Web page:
Axa IM to integrate ESG across open fund range
By Joe McGrath, ESG Clarity
The company announced the plans in its full year earnings statement
French fund house Axa Investment Managers has committed to integrate environmental, social, governance factors across its open-ended funds range in 2019.
The move will apply these factors to around €82bn in client assets, adding to the €458bn that it already classes as ESG integrated. Its total assets at the end of 2018 were €730bn.
The company announced the commitment in its 2018 full year earnings today, saying that it was able to make it after strengthening the resources within its investment platforms. It also noted net outflows for the year of €6bn.
Andrea Rossi, chief executive of Axa IM, said: “As a responsible investor, we aim to manage ESG risks and opportunities when investing on behalf of our clients in a consistent way. This is why we are committing to this integration for our clients investing in open-ended vehicles.”
The company said its ESG integration was intended to help manage tail-risks and identify long-term trends. Its policy focuses on material issues such as climate change, health and human capital, while also considering severe controversies as well as low ESG quality.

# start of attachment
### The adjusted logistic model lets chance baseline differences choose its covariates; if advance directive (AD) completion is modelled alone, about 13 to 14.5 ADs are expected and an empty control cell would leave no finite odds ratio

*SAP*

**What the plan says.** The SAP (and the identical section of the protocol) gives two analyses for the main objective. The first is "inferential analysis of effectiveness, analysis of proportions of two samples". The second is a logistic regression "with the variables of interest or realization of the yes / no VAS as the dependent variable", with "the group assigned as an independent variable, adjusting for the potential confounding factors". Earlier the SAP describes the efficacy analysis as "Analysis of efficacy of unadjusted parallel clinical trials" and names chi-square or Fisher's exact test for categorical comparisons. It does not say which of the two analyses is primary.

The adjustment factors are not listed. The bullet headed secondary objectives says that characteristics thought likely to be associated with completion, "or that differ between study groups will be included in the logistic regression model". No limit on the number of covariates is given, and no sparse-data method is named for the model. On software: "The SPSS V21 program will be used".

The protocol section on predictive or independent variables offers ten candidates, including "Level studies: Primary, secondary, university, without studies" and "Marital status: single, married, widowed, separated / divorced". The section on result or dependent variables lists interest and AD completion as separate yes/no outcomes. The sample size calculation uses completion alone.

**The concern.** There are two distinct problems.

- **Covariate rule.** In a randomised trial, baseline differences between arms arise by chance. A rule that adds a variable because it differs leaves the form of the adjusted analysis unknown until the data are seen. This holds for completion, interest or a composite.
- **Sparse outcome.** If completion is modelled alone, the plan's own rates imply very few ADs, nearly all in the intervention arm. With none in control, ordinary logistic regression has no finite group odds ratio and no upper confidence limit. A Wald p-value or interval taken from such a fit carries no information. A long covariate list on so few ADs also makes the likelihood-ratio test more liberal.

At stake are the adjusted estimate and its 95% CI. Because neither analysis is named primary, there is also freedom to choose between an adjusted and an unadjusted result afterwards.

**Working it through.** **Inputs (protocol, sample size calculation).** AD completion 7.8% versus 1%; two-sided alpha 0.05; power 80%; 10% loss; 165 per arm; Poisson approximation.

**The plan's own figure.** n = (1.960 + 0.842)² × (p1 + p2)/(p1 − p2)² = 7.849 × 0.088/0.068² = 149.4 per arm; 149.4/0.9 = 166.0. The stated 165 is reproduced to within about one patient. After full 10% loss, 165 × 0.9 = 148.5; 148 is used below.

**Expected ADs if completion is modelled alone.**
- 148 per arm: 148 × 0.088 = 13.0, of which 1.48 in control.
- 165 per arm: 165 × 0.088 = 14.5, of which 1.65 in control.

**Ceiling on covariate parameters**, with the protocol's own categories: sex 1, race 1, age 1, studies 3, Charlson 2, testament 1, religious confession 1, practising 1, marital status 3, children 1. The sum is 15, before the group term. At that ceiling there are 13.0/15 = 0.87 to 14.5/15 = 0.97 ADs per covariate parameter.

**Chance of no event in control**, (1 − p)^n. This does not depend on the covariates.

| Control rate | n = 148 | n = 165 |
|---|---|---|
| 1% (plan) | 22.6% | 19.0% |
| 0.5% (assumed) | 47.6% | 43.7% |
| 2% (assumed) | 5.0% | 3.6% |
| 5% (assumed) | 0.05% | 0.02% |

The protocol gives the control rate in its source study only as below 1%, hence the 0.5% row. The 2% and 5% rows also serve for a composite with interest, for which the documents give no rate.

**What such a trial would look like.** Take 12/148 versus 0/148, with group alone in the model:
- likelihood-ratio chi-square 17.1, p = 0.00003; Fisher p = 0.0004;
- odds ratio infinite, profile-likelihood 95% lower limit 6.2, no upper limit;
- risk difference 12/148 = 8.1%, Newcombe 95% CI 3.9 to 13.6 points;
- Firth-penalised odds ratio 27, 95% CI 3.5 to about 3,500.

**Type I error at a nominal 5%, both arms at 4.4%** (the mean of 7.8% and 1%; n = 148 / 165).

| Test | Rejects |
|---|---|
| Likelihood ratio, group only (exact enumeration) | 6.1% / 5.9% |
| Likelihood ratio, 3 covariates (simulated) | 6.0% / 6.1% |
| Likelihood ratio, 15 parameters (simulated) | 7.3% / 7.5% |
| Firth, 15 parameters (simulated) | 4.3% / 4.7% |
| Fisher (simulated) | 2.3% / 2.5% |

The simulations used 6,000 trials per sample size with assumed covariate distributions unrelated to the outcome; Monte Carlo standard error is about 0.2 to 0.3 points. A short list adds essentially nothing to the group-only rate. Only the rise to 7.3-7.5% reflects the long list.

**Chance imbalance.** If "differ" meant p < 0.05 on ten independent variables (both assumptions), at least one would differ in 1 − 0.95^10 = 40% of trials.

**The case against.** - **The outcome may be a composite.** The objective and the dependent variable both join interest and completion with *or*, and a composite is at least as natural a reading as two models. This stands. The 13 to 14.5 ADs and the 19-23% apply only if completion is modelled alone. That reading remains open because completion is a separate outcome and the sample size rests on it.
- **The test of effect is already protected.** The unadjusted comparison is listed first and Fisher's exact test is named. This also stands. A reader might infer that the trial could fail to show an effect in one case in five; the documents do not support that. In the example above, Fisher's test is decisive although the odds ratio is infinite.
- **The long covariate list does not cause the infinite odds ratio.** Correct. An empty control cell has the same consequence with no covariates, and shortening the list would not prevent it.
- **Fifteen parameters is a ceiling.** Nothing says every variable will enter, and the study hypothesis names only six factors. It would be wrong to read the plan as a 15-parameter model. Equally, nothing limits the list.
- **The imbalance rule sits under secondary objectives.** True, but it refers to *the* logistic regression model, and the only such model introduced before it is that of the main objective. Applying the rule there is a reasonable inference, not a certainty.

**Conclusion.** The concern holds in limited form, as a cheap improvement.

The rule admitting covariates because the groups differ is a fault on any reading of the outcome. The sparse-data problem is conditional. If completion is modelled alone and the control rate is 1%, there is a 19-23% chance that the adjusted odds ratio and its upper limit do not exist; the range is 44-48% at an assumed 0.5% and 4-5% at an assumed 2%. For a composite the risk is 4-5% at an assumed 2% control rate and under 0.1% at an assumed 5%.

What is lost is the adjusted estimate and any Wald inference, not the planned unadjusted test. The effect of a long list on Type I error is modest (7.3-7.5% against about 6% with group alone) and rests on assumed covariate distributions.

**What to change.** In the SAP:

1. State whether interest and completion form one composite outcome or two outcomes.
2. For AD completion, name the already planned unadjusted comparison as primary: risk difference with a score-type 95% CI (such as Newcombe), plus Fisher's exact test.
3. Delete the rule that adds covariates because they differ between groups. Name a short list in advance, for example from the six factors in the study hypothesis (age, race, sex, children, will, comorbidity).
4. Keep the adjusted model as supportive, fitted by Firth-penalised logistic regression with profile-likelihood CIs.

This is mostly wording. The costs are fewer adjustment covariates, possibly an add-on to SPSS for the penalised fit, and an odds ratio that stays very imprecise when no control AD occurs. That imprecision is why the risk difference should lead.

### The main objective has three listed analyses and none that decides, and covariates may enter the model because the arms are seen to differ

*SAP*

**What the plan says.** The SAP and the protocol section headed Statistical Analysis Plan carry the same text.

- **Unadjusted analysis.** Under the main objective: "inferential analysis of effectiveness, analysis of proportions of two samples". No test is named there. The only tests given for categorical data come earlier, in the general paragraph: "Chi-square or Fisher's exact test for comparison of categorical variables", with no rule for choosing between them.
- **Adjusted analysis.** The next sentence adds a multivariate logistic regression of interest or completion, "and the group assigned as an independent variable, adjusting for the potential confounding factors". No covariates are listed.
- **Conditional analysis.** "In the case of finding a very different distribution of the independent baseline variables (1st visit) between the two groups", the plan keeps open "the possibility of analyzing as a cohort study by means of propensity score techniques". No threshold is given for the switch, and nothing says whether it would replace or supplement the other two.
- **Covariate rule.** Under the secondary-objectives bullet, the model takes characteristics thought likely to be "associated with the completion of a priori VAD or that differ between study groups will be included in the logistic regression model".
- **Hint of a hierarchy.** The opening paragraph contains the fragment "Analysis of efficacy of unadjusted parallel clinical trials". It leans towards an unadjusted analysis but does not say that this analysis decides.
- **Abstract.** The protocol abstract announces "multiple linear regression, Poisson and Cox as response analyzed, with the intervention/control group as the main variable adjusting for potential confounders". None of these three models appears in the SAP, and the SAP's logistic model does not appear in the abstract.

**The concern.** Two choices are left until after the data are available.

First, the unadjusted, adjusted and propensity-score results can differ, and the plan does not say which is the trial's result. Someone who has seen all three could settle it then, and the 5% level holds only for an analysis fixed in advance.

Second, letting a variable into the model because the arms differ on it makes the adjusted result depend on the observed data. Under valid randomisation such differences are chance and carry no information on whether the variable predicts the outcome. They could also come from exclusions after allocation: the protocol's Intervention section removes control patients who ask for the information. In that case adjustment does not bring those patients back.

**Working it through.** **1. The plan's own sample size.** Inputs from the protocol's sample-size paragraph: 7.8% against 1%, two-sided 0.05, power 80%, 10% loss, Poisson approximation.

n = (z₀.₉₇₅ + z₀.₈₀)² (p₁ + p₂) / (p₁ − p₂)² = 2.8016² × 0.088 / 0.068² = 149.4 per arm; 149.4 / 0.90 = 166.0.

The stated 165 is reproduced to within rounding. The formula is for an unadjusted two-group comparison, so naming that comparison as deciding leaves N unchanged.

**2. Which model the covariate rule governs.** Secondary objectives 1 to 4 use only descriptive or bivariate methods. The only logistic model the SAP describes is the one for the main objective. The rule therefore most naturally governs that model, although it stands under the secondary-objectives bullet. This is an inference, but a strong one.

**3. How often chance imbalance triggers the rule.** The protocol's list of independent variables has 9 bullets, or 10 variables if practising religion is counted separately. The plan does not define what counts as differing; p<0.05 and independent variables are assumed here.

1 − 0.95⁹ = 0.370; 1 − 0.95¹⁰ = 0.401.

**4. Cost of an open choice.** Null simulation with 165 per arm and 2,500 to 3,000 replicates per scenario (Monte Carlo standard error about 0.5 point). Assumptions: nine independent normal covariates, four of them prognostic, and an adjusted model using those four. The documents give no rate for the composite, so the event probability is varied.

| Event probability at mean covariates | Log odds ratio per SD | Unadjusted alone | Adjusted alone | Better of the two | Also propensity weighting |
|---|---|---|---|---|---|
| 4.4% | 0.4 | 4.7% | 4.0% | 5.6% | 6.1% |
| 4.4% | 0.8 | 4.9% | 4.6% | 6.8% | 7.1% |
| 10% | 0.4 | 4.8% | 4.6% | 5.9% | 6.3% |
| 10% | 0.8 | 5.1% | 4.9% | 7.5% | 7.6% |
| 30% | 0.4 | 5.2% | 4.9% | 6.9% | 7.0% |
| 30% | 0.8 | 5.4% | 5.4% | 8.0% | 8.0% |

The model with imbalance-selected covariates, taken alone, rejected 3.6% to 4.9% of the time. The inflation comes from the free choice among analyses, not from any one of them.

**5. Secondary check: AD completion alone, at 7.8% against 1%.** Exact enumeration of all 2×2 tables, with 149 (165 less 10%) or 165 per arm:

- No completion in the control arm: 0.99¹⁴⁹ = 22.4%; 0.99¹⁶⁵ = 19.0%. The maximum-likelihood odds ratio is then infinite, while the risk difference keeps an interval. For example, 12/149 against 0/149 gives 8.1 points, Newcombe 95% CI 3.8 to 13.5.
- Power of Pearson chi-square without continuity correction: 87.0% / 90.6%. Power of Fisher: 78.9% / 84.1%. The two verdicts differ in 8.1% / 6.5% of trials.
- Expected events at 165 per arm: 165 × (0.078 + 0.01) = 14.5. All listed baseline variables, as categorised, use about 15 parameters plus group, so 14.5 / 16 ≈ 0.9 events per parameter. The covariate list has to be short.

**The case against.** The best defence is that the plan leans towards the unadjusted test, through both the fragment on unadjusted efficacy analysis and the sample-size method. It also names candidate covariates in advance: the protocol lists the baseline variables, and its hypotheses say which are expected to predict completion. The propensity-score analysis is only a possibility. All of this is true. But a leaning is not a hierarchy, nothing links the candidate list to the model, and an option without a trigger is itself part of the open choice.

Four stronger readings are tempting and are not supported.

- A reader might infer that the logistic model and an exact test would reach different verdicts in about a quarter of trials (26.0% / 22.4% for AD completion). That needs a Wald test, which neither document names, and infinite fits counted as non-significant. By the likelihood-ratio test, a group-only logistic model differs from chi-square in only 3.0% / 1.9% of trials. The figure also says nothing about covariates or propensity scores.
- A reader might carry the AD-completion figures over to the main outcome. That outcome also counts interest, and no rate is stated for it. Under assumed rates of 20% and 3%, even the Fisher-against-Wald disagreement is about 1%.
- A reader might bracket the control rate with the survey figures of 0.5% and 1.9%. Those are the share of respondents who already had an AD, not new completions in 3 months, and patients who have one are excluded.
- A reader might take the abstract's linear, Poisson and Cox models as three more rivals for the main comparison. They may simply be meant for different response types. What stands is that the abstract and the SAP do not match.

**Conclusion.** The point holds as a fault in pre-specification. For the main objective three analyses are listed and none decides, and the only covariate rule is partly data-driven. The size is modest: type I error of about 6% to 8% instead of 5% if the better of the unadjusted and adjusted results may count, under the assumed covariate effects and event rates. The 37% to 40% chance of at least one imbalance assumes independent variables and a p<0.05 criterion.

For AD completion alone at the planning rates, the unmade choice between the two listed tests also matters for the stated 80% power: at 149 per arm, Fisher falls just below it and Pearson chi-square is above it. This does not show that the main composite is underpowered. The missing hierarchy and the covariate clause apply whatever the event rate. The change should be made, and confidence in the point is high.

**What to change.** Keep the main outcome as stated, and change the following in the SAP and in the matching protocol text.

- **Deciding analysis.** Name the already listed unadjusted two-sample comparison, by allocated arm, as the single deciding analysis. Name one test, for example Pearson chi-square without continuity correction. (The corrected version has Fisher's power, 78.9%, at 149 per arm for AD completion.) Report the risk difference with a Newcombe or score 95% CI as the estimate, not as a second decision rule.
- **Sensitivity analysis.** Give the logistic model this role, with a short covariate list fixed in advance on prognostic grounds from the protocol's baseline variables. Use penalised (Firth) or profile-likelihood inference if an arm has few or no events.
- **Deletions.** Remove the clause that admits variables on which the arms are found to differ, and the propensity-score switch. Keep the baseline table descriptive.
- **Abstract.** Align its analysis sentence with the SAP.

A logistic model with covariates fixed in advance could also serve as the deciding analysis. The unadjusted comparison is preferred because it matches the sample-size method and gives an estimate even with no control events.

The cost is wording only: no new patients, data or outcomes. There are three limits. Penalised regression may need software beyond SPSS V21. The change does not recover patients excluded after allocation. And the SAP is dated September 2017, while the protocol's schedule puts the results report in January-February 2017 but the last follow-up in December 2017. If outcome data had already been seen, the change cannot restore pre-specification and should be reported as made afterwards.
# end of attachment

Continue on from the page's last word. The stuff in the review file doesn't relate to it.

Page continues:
Companies with a low ESG score, according to Axa IM standards, as well as coal and tar sands producers, tobacco and defence companies along with those that carry out severe breaches of UN Global Compact principles will be excluded from open ended funds.
Rossi said: “Our ESG standards form just one dimension of our approach, and we also plan to enhance our engagement and stewardship to help influence business models of companies to anticipate future changes such as climate change. Our integration approach includes ESG corporate analysis, scoring, voting and also training for all staff.”
Axa IM has also committed to provide its clients with reporting on ESG scoring and the carbon footprint for the vast majority of its funds and will pursue further SRI labelling of some additional strategies in France.